Step 6: Install the edging

Installing the edging
Photo: Kolin Smith
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Make a template (spreader bar) to hold the two parallel lengths of edging lined up at an even 3-foot distance apart: Take a scrap of 2x3 and cut into it two grooves spaced 3 feet apart. Make sure the cuts are wide enough and deep enough to slide over the galvanized-steel edging.

Join together two lengths of edging following the manufacturer's instructions. Line the inside of the trench with the edging pieces, resting them on top of the landscape fabric. Slide the 2x3 template onto each piece of edging across the first section of path. Using a wood block and a hammer, tap the edging into the ground, through the fabric.

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    Tools List

    • square spade
      Square spade
    • metal garden rake
      Steel rake
    • tamper
      Tamper
    • utility knife
      Utility knife
    • hammer
      Hammer and block

    Shopping List

    Shopping List

    EDGING: Three-inch edging is tall enough to contain a path with a couple of inches of stone. To line both sides of the path, you'll need enough edging to equal twice its length.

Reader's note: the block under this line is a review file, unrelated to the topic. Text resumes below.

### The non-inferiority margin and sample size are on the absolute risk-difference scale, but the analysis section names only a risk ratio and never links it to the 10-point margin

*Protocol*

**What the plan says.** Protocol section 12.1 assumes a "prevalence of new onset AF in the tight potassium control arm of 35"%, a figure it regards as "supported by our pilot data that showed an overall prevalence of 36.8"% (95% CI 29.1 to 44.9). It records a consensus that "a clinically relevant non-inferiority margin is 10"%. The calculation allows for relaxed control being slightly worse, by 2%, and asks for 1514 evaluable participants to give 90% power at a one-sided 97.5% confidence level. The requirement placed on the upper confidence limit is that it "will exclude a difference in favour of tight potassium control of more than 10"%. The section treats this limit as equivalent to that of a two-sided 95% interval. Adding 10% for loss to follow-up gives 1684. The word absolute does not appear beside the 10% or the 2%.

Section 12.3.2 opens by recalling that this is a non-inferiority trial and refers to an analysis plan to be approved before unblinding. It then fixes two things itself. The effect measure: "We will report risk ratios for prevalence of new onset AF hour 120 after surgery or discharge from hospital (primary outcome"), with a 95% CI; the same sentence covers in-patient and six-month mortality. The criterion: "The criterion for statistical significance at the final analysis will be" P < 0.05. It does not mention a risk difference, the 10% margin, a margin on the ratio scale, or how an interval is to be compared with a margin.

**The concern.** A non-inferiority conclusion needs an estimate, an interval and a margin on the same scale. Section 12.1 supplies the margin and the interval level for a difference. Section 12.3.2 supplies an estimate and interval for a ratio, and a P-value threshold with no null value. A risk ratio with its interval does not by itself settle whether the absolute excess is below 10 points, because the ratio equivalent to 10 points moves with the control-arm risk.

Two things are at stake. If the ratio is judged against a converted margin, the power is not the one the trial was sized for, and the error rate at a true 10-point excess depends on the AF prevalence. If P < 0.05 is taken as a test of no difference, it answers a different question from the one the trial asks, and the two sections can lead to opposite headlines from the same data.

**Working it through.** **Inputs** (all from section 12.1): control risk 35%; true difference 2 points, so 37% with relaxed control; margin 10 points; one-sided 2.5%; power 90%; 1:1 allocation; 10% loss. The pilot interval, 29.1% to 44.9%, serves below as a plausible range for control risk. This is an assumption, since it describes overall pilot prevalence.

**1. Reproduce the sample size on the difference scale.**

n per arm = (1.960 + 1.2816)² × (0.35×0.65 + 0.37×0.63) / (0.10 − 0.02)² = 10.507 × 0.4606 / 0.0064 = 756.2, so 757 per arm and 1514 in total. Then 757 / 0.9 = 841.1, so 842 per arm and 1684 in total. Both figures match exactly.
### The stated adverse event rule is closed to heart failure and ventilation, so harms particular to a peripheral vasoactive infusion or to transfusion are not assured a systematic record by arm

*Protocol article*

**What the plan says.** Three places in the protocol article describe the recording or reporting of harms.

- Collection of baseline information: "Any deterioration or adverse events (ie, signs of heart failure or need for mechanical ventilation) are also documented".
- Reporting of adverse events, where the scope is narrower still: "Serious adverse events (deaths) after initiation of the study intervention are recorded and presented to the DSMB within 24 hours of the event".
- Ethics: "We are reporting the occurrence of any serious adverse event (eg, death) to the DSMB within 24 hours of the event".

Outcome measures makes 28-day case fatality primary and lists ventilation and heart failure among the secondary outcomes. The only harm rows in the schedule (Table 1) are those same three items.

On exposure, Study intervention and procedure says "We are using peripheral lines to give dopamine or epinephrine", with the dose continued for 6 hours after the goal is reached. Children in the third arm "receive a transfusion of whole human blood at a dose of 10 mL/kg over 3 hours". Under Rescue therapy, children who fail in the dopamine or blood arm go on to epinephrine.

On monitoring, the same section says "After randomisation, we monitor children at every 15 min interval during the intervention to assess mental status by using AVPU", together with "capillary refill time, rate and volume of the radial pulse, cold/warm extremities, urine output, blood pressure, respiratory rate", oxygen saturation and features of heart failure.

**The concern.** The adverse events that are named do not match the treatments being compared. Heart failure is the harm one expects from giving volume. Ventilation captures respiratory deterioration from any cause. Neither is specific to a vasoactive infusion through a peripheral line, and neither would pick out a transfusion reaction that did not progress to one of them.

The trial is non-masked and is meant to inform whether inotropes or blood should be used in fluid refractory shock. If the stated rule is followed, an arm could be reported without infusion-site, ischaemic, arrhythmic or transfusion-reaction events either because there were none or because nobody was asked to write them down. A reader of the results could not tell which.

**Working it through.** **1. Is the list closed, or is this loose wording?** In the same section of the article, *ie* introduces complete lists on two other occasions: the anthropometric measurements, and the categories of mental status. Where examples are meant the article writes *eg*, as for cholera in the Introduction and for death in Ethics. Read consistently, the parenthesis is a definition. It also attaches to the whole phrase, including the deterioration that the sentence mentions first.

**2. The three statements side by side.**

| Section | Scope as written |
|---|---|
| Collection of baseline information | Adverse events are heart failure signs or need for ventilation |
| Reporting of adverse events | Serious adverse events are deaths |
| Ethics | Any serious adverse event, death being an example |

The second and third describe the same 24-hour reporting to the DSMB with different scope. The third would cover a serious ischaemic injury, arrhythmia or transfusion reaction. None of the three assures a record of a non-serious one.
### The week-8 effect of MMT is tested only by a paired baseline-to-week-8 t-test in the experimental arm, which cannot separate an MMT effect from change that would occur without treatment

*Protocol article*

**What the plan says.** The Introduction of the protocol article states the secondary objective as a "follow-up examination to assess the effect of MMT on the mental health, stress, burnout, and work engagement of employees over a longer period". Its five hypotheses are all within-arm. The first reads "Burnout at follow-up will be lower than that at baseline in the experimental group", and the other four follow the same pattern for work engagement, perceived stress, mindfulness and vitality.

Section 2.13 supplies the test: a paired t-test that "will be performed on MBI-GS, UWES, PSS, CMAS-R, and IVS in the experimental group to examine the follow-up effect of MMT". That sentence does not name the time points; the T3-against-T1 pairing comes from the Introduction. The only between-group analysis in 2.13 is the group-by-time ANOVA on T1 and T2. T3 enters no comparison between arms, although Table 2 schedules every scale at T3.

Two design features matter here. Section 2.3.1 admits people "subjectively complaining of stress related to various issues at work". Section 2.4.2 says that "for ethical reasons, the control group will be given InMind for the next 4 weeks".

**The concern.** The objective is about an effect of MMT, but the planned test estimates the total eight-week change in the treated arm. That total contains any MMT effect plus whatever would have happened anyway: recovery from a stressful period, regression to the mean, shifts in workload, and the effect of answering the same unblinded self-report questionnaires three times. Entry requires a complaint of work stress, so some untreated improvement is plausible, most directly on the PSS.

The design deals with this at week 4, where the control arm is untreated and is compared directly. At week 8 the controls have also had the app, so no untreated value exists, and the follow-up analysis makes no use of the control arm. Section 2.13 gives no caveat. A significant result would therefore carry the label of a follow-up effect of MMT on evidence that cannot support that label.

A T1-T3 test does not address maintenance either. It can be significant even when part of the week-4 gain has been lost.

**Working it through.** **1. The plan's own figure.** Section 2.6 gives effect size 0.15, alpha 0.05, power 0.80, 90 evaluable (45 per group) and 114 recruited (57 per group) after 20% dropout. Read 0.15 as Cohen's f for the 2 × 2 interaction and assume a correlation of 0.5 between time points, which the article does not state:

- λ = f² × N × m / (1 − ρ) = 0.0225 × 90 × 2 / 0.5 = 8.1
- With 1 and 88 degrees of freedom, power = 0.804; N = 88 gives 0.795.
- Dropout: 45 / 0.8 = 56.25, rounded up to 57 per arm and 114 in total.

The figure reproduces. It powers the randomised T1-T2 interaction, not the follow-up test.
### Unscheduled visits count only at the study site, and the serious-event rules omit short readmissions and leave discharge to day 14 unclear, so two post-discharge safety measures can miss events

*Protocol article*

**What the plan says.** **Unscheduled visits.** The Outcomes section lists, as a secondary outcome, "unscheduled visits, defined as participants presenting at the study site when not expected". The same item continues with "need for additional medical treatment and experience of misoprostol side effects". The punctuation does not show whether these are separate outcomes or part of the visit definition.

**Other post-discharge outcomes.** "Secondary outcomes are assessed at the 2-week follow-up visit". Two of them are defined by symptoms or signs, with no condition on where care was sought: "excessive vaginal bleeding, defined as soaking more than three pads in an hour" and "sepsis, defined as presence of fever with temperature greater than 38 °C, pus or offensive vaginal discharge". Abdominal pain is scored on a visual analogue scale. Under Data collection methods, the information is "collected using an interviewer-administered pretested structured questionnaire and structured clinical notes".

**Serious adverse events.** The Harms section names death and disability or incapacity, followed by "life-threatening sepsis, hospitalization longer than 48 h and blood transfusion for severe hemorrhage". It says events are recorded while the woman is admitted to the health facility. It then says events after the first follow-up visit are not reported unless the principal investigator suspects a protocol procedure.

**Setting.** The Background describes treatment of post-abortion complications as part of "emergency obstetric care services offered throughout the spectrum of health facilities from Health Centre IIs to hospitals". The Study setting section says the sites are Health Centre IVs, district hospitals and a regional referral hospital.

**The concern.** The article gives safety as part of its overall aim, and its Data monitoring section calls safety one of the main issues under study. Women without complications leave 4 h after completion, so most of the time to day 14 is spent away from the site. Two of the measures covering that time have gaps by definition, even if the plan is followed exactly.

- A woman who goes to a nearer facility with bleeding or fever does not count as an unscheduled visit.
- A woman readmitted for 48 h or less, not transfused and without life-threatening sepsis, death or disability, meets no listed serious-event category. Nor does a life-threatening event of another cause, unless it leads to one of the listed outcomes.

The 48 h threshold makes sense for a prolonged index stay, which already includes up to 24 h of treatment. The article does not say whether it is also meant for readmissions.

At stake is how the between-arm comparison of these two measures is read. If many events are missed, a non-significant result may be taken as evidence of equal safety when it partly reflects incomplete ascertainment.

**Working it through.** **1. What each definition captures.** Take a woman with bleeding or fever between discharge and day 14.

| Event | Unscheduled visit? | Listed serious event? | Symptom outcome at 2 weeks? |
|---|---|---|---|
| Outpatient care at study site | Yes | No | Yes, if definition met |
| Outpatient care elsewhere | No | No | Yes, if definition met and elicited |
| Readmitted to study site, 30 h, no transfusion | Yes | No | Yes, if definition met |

GRAVEL: Most home centers carry gravel in bags of ½ or 1 cubic foot. Buying stone in bulk from a landscape center or stone yard is a better option for longer paths. For a 2-inch-deep layer of stone, you'll need about 5 cubic feet for every 10 feet of length on a 3-foot-wide path. View our gravel gallery, The Stone Yard.

    STONE PACK: Stone dust mixed with crushed ¾-inch stones. Because it gets tamped down, you'll need more pack than gravel—2 ½ inches to compact to 2 inches, or about 6 or 7 cubic feet to cover every 10 feet of path.

    LANDSCAPE FABRIC: A shiny black woven nylon that keeps weeds from coming up through the gravel and keeps the gravel from settling into the stone pack, landscape fabric comes in 3-foot-wide rolls.